CEO’s resume under scrutiny at Pilbara-based Aboriginal Corporation
Major questions have been raised around the authenticity of the resume of Buurabalayji Thalanyji Aboriginal Corporation’s (BTAC) CEO Matthew Slack.
It has been alleged that Mr Slack, CEO of BTAC since 2016, falsified major parts of his resume including his education and previous work experience.
A copy of Mr Slack’s 2016 resume obtained by NIT outlines a number of tertiary qualifications that could be fraudulent, according to an investigation by The Australian.
Spokespeople for the University of Western Australia, Edith Cowan University and the University of Southern Queensland, universities where Mr Slack claims to have completed study, all told The Australian they hold no record of Mr Slack having ever graduated any of their courses.
BTAC’s Chair Cyril Hayes has dismissed the severity of the allegations, telling The Australian errors in the CV are “forgiven completely” and praising Mr Slack’s work at the organisation to date.
Although the case of Mr Slack’s conduct was referred to WA Attorney General John Quigley, the Attorney General has limited powers under the Corporations (Aboriginal and Torres Strait Islander) Act 2006. The matter has been referred onwards to the Australian Charities and Not-for-profits Commission (ACNC).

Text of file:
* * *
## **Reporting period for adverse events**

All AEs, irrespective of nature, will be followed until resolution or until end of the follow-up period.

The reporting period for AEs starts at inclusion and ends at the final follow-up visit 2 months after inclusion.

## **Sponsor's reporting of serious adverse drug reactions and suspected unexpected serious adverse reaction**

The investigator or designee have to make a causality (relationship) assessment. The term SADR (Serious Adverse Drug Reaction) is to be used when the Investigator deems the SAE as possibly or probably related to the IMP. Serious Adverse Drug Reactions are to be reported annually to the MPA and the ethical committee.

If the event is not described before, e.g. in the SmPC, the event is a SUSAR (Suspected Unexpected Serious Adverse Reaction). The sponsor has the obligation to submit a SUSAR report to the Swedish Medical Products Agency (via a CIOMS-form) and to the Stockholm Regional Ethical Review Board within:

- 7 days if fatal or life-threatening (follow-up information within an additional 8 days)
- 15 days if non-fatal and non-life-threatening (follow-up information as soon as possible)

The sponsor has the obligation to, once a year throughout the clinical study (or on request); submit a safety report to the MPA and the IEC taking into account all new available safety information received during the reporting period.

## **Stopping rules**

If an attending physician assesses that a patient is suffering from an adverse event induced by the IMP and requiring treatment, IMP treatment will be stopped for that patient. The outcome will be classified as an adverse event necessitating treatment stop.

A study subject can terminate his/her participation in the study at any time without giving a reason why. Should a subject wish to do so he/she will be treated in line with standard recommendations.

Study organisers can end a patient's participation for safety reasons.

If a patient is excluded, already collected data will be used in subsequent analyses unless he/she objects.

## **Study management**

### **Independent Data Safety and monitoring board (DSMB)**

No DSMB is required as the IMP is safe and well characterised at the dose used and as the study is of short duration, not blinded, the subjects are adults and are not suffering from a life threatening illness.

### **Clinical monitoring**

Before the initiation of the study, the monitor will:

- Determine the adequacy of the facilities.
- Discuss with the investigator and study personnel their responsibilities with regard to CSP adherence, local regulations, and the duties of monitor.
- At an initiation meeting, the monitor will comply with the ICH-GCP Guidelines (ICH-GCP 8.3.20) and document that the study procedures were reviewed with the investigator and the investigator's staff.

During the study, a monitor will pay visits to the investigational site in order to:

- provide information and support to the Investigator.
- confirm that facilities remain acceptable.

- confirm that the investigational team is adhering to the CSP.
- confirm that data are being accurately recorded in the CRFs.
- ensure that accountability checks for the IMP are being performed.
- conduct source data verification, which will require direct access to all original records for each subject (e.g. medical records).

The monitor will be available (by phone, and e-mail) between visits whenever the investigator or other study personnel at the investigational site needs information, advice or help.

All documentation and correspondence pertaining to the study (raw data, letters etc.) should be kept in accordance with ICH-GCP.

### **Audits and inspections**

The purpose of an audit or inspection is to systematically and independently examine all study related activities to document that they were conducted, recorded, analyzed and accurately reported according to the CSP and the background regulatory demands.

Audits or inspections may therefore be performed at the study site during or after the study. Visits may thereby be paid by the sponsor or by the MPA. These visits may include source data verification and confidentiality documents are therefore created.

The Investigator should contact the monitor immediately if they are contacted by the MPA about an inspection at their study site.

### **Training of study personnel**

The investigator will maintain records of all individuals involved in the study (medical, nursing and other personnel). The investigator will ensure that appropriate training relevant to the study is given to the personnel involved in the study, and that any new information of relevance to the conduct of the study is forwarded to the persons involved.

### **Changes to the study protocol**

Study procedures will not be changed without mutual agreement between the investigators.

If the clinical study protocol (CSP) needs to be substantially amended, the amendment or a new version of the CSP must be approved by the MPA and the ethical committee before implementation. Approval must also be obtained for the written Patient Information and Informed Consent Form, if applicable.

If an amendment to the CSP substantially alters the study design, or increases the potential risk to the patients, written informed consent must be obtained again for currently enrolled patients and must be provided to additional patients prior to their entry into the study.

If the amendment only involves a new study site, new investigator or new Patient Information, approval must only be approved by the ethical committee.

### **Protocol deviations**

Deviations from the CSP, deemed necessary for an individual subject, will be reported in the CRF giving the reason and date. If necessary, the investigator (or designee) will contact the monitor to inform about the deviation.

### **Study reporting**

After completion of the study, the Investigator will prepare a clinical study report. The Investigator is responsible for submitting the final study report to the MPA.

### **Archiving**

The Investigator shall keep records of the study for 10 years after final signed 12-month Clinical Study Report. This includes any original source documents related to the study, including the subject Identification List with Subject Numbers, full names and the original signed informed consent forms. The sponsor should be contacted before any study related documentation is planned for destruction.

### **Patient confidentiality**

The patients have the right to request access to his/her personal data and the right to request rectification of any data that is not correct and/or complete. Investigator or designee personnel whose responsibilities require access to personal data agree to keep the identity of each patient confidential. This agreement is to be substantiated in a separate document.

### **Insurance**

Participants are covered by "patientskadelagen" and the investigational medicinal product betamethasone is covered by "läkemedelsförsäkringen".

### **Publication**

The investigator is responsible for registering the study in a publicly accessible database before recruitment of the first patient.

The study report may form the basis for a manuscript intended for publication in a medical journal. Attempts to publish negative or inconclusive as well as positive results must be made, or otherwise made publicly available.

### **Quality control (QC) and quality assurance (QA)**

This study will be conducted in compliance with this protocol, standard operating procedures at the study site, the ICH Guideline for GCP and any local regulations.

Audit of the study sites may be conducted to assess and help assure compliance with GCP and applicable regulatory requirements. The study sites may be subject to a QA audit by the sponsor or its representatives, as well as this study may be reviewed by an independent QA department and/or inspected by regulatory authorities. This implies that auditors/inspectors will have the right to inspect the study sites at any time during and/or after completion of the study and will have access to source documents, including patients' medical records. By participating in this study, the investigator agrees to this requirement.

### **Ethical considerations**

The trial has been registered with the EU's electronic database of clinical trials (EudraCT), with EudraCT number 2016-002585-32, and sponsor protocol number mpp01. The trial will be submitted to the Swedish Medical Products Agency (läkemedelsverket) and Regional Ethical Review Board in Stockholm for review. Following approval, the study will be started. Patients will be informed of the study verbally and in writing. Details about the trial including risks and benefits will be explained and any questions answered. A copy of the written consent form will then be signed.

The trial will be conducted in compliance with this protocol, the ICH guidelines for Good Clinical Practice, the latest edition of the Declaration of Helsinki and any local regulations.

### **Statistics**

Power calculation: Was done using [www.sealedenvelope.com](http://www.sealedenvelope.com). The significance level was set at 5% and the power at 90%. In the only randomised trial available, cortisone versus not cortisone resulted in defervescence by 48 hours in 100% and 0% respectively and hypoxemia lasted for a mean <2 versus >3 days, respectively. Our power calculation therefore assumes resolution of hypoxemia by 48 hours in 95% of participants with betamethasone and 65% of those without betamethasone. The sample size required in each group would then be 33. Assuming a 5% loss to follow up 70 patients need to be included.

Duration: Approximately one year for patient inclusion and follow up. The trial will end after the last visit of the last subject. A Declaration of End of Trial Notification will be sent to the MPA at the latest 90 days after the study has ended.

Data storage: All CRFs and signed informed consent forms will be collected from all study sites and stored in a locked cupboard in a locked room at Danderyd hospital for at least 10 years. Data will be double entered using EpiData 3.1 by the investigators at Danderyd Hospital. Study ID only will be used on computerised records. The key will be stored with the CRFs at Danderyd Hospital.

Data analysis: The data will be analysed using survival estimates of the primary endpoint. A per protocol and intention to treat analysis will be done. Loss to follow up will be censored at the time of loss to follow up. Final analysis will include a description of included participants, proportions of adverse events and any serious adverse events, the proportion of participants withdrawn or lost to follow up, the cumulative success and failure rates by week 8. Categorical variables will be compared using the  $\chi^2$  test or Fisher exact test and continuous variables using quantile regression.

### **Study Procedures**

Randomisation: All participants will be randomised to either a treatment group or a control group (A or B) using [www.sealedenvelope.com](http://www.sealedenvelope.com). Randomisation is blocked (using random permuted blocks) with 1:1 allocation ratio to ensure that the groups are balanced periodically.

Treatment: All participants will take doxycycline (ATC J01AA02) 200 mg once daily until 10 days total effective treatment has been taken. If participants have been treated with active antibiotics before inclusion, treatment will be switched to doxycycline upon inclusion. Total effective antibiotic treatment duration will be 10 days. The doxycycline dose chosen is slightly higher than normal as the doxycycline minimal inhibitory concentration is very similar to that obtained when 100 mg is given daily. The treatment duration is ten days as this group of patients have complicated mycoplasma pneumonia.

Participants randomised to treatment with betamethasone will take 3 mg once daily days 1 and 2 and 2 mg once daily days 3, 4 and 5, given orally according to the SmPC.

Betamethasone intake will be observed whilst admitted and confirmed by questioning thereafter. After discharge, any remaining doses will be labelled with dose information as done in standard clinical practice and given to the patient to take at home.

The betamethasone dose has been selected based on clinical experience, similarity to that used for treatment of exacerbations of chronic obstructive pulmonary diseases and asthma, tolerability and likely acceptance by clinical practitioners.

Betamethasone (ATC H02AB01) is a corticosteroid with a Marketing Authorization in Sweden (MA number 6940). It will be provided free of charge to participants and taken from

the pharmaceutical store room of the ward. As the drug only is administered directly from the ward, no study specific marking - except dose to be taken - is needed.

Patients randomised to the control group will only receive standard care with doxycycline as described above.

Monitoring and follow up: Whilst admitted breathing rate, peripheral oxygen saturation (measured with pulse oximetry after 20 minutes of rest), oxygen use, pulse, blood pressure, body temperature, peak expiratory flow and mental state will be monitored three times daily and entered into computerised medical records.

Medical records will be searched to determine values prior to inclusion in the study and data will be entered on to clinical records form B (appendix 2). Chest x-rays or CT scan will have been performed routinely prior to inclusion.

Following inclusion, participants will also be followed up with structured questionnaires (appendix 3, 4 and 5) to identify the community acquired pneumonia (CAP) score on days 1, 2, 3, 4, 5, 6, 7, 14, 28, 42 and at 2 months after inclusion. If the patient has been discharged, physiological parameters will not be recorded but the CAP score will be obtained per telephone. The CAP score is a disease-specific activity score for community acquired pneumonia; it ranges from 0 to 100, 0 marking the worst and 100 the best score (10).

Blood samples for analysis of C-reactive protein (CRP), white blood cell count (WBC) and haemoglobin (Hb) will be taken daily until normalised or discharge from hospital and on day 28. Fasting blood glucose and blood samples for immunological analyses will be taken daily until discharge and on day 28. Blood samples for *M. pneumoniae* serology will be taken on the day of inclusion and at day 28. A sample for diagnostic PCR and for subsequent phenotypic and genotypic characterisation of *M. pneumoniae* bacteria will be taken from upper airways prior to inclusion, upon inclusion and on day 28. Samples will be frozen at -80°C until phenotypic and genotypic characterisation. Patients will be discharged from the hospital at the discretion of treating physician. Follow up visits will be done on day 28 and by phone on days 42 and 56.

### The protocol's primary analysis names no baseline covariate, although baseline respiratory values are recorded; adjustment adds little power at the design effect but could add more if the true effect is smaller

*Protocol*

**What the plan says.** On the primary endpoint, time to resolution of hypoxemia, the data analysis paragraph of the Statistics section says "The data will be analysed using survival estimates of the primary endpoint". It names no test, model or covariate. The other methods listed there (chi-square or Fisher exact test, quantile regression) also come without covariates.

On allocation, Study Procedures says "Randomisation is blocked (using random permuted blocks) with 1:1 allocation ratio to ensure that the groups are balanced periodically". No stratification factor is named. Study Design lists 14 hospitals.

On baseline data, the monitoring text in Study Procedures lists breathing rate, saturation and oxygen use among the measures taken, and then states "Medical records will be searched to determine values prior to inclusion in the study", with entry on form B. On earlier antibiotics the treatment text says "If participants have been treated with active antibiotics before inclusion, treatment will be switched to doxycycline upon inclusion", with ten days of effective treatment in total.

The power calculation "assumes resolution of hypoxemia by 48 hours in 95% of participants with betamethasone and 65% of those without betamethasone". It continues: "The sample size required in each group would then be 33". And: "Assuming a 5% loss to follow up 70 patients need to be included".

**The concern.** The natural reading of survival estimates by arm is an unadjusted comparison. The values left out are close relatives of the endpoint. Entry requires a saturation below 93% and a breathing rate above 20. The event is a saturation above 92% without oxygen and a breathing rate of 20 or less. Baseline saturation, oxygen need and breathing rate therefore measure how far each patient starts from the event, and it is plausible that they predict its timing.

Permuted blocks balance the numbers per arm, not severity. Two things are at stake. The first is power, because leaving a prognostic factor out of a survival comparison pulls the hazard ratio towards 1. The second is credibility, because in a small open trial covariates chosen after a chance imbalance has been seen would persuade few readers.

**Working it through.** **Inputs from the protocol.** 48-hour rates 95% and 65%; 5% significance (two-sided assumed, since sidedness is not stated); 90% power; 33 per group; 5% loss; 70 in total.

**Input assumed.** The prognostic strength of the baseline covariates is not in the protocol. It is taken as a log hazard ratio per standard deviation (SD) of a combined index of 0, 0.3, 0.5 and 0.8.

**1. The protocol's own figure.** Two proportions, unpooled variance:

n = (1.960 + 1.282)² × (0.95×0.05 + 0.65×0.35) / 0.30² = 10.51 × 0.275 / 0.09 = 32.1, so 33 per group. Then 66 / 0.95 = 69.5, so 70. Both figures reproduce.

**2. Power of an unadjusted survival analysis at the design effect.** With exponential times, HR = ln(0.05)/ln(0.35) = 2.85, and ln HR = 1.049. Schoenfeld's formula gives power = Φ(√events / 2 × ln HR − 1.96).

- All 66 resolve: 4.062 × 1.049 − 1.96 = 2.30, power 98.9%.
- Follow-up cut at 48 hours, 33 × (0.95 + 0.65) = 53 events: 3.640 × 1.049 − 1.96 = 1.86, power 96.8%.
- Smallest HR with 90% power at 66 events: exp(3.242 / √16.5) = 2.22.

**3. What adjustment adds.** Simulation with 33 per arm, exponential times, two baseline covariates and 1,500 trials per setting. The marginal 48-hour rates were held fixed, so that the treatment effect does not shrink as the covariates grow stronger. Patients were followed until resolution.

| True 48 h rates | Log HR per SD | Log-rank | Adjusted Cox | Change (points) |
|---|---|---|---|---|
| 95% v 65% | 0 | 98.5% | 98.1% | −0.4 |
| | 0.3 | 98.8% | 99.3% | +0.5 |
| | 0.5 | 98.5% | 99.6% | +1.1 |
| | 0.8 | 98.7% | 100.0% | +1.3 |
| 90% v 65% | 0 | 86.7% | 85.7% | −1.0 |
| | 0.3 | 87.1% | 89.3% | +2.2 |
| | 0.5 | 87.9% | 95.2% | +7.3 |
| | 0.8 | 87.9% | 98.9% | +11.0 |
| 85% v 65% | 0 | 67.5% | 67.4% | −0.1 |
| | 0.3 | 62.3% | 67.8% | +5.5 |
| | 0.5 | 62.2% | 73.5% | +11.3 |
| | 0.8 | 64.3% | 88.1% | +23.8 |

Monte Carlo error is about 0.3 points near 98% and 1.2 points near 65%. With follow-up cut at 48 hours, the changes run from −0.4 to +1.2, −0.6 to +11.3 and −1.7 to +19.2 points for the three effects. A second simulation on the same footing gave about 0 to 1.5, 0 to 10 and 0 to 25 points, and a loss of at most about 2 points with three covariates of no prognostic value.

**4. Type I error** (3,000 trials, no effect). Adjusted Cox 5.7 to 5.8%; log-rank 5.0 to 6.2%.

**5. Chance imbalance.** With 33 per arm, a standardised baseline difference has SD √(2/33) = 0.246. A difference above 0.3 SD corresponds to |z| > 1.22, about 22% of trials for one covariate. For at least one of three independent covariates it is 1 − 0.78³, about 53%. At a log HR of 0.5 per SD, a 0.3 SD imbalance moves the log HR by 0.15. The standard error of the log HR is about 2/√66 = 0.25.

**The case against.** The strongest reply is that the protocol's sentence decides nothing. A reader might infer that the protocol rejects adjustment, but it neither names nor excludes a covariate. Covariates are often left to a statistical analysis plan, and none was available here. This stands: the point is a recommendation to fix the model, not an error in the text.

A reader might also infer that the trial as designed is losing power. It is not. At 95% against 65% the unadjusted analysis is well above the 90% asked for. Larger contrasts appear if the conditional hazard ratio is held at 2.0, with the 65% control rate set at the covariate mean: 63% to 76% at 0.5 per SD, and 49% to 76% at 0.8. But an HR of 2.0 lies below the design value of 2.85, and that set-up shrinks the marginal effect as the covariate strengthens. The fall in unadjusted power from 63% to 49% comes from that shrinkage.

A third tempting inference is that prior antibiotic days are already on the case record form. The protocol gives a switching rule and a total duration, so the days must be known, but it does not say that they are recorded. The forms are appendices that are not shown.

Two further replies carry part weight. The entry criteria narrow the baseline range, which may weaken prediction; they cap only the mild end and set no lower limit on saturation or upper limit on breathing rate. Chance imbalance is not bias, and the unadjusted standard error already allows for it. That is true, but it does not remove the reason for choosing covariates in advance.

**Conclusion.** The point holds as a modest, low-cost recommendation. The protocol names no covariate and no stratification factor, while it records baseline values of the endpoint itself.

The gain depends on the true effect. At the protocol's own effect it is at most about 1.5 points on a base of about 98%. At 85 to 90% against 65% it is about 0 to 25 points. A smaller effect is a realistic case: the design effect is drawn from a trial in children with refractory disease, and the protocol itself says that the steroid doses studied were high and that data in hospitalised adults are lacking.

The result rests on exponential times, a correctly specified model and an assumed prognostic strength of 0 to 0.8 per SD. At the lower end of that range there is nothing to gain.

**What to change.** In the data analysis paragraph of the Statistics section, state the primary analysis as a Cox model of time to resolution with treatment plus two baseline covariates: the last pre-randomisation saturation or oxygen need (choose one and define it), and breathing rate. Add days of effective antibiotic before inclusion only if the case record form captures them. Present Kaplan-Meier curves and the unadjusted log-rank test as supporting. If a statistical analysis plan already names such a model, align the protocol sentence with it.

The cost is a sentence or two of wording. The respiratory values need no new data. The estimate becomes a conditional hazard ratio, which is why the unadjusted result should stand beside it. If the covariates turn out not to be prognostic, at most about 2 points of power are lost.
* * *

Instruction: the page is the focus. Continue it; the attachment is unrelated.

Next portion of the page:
The complaints have also been brought to the attention of the Office of the Registrar of Indigenous Corporations (ORIC). No action has been undertaken as yet.
Founding member of BTAC Trudy Hayes has labelled ORIC a “toothless tiger.”
Ms Hayes said she and other members from the organisation have tried multiple times to contact ORIC to raise their concerns about Mr Slack’s conduct and governance, but nothing has ever eventuated from it.
“Letters have been sent to them, emails have been sent to them [about Mr Slack’s conduct], they’ve never really helped us at all,” Ms Hayes said.
Ms Hayes also said Mr Slack has banned her from accessing the BTAC office and hasn’t been able to get into contact with the office for over two years.
“[Mr Slack] said staff had complained about my behaviour. He’s accused me of all sorts of things [but] there was no evidence given,” Ms Hayes said.
“For two years I’ve been struggling to try and get back control of our organisation.”
BTAC released a statement today saying the Thalanyji board has “thrown unanimous support behind their CEO.”
The release then listed Mr Slack’s achievements since being appointed BTAC CEO and labelled parts of The Australian’s article “offensive” and “completely false.”
“Matthew [Slack] has turned the Corporation around. We want our community to continue to benefit from his hard work,” said Chair Cyril Hayes.
Thalanyji has undertaken legal action against Ms Hayes on another matter. On January 22 the Supreme Court of Western Australia ordered that Ms Hayes must pay back monies owed to Thalanyji in excess of half a million dollars.
NIT has contacted Mr Slack for comment however no response was received before publication.
By Hannah Cross
Editor’s note: The information relating to the specifics of the legal action against Ms Hayes was updated at 3.14pm on day of publication.
The post CEO’s resume under scrutiny at Pilbara-based Aboriginal Corporation appeared first on National Indigenous Times.